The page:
David Solomonovich considered these apartment houses to be a reliable and profitable investment. But the Great October Revolution of 1917 proved him to be wrong. Everything that he owned was nationalized. All personal valuables that he and his family had: gold and silver coins, watches, women’s jewelry and so on, were confiscated. The new authorities moved into his house several families of revolutionaries, leaving for my great-grandfather’s family two rooms in his own house. All capitalists, landlords, religious figures, and members of their families were denied the right to vote for 20 years.
Soon all aspects of life in the cities and villages of Russia fell to ruin. The bloody civil war lasted for more than five years. Famines in 1921-1923, and in 1932-1933, direct results of the Soviet ruling, lead to death of 12-13 million of Ukrainians.
Despite the cruelties of Soviet authorities, my great-grandfather did not lose his optimism. His faith, love of his family, talents, energy, wisdom and abilities helped him adjust to the new realities, and to continue his life as a decent, respected person, who was admired by his family, and by everyone who knew him.
Quickly enough, the new administration of his former vinegar factory realized that knowledge of Marxist theory did not help with vinegar production. My great-grandfather was invited to work at his former factory as a consultant, and my grandfather continued to do the manual work.
My mom was born in 1922. She cherished her grandfather’s memory, and I loved to listen her stories about him. She loved everything about him, but she was especially proud of his vast knowledge in theology, history, chemistry, and other sciences because everything he knew he learned by himself.
From 1930 to 1941, he traveled all over European part of Soviet Union to cure barrels of different vinegar production factories. His last business trip was in spring of year 1941, when he was 86 years old, just before Germany invaded Soviet Union.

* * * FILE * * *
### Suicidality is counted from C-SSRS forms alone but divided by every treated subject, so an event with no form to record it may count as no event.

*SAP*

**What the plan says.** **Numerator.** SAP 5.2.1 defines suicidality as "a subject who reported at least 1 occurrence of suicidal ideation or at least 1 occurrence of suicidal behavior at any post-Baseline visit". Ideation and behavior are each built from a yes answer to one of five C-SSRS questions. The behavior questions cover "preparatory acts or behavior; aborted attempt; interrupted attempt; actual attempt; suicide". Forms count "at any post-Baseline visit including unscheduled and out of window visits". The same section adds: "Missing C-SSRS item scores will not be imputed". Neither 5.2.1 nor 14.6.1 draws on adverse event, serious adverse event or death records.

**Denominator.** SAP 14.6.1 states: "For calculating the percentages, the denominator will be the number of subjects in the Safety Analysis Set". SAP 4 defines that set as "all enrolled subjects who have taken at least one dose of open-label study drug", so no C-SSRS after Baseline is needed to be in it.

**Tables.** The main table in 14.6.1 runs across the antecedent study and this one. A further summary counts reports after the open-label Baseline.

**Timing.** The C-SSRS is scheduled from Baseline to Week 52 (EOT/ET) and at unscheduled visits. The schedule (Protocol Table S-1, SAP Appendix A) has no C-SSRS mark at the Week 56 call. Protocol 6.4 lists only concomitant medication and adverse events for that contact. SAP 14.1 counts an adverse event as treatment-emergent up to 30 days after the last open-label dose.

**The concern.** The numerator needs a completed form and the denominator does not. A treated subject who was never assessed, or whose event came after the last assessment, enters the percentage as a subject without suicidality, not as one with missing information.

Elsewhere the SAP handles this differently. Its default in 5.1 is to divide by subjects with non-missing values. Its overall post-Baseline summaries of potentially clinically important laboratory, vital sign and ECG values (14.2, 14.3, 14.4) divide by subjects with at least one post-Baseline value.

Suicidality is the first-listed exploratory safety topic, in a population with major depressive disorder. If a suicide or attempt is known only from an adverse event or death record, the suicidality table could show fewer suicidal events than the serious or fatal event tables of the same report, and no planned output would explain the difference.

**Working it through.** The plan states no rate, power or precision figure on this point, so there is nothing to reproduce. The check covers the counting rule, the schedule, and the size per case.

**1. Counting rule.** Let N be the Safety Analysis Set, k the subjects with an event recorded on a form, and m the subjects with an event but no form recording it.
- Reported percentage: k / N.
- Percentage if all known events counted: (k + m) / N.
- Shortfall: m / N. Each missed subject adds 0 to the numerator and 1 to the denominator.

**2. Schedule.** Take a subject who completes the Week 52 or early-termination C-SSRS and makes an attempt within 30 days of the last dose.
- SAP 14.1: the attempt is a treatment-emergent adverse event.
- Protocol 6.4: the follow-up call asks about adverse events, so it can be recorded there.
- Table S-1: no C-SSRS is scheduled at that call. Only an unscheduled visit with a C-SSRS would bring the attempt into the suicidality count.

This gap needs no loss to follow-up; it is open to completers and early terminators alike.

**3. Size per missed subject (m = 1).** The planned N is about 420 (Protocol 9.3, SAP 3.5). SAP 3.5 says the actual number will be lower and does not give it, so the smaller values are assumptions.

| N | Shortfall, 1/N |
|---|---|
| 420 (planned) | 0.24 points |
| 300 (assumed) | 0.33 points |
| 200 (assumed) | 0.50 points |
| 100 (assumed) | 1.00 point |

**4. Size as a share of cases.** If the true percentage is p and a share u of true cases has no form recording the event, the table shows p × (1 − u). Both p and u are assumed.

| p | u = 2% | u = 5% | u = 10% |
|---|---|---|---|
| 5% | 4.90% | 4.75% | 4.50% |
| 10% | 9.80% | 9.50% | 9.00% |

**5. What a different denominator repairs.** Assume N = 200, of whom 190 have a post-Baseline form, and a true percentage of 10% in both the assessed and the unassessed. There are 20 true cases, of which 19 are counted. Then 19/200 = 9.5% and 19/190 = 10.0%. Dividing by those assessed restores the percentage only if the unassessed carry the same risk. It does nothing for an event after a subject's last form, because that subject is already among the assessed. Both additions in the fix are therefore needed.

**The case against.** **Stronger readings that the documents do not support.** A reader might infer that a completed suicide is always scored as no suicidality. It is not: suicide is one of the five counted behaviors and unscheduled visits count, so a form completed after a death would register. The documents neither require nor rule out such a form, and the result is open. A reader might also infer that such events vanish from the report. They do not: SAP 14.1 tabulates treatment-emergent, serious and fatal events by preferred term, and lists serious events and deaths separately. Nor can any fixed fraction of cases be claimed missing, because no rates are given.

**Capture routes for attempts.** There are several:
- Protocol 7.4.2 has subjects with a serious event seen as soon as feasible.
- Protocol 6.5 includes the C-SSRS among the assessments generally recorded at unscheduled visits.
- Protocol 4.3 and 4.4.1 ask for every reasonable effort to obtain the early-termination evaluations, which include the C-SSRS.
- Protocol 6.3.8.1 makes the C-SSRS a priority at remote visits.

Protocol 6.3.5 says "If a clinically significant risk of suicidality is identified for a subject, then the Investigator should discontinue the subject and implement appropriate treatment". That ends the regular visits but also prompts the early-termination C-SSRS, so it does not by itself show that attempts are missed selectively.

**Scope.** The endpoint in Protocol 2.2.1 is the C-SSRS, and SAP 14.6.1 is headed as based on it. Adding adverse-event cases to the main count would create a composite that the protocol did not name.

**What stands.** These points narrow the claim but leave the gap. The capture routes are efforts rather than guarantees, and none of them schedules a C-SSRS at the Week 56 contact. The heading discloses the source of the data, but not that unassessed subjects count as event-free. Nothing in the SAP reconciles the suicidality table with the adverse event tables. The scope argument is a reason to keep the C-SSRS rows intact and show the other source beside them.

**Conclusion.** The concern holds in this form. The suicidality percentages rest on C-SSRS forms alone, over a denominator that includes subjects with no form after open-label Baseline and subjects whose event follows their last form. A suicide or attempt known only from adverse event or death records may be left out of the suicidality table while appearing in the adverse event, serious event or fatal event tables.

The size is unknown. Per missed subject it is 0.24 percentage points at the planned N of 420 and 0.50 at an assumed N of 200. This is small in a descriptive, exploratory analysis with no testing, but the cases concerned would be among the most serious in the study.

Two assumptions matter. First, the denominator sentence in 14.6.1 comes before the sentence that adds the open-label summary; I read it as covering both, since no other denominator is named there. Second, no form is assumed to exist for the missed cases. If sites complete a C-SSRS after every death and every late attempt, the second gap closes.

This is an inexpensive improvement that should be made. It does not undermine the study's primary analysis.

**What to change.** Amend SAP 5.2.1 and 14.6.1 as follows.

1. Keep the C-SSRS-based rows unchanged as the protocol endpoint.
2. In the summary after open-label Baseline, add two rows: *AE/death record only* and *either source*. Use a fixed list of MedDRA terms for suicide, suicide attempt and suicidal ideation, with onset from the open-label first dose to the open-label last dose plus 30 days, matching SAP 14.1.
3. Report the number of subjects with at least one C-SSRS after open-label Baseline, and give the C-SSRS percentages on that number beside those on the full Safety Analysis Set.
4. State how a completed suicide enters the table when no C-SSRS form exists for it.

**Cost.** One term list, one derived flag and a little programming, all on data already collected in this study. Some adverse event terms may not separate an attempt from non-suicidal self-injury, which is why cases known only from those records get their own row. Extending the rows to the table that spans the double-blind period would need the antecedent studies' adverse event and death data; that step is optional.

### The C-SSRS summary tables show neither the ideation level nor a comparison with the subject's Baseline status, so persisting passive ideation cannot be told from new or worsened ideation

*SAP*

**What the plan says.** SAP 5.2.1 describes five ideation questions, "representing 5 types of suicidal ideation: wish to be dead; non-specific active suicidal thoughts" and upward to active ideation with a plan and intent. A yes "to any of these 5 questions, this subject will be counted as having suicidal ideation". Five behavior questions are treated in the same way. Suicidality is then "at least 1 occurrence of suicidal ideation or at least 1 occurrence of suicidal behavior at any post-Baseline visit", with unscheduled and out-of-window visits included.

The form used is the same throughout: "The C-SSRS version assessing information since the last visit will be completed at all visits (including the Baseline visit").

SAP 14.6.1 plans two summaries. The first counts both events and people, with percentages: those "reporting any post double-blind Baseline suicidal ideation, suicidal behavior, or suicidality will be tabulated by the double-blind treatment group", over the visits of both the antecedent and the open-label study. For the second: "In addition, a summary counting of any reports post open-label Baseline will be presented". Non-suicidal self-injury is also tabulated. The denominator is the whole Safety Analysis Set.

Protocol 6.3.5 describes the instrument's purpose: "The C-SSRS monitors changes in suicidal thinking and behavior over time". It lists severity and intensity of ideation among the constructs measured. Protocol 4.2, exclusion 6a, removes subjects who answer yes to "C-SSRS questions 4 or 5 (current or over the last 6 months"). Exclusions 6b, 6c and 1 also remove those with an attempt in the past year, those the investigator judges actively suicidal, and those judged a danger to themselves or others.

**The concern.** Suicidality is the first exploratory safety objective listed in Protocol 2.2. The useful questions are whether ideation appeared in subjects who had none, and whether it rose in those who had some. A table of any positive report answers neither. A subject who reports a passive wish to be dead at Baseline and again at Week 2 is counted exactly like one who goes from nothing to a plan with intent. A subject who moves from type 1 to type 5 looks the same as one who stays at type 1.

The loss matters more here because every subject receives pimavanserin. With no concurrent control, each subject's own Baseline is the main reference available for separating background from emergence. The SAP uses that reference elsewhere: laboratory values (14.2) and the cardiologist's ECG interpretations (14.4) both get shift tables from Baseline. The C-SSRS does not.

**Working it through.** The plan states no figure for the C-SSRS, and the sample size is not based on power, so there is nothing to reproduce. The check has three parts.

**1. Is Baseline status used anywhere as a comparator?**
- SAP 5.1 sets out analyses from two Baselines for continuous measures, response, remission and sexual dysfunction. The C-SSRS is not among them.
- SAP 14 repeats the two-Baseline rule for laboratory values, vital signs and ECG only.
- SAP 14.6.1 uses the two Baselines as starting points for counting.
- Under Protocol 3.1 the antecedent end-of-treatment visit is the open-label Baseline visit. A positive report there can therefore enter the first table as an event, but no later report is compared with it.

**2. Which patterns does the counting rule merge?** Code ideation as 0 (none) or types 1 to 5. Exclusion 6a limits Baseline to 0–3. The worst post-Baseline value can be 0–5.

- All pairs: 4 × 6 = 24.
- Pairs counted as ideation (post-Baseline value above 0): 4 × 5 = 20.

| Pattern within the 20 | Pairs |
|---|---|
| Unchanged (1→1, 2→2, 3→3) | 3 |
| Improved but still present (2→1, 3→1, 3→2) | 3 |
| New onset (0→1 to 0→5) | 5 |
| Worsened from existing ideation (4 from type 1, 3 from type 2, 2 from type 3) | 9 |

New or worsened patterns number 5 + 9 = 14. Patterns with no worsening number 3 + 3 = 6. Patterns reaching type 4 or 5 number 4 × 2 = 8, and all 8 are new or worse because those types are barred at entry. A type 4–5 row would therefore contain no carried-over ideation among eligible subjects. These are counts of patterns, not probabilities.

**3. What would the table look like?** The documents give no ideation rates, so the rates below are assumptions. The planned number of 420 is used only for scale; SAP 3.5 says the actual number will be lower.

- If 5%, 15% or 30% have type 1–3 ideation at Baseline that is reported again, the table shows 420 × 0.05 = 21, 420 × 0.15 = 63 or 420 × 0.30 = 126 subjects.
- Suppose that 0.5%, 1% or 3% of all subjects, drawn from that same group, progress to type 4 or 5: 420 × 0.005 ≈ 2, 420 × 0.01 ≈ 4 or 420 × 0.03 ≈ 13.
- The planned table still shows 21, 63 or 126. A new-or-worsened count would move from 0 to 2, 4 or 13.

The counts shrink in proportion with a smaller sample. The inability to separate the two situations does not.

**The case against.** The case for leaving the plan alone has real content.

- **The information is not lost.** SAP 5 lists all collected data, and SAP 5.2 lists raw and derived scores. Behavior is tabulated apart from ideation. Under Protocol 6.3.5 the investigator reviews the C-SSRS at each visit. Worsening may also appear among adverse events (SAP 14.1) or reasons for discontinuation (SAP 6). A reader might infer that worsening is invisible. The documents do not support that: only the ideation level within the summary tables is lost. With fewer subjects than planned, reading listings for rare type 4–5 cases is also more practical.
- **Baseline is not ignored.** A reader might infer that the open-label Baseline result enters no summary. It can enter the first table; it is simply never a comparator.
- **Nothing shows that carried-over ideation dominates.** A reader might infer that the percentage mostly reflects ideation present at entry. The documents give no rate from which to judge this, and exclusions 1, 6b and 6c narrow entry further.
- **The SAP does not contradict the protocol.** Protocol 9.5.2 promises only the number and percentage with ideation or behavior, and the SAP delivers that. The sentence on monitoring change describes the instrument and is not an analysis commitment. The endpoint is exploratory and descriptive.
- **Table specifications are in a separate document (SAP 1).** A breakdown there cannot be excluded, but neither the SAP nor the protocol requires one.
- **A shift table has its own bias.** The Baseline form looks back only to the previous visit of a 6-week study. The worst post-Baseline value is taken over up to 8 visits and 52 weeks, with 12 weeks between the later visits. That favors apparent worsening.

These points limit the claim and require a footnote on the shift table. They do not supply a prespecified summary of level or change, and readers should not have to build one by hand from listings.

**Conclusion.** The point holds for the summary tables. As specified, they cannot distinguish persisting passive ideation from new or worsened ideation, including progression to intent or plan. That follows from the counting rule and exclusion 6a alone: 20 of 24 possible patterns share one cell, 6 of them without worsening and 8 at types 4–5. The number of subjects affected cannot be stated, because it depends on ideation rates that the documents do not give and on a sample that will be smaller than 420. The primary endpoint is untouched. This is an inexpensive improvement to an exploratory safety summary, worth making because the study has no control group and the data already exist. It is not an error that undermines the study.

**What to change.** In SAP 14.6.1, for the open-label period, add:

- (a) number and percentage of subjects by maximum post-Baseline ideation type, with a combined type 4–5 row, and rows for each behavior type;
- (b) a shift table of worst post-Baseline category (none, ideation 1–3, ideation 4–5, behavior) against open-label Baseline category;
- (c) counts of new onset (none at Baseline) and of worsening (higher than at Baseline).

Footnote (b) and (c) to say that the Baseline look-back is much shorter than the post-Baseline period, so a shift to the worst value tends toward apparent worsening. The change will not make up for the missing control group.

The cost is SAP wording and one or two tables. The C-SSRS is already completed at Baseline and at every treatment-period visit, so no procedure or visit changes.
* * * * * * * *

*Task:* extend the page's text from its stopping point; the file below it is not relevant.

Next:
Germany attacked the Soviet Union on June 22nd, 1941. Very soon my great-grandfather realized that Kiev will be occupied by the Germans. He insisted that his daughters and son with their families leave Kiev. However, he himself was not be able to leave because his wife was gravely ill from heart disease and could not travel.
Soviet authorities were organizing evacuation of important establishments, educational and scientific institution, hospitals, and factories. My mom, as a student, was supposed to be evacuated alone with Kiev State University, and only very last minute was she allowed to take her parents with her. My mom’s father, Peter Davidovich, was devastated, because he had to leave his parents behind. He had a weak heart, and he just died of grief four months after leaving Kiev, when he learned about the fate of his parents.
Within three months after the initial German attack on Soviet Union, on September 19, 1941, German forces entered Kiev, the capital of the Soviet Ukraine. On September 29-30, they murdered most of Jewish population of Kiev, over 33 thousand men, women and children at Babi Yar, a ravine northwest of the city.
This was how the life of my great-grandparents ended.
I am very proud to be descendant of the bright, talented, very kind and wise person, Shenfeld David Solomonovich, and I want my descendants to know about him.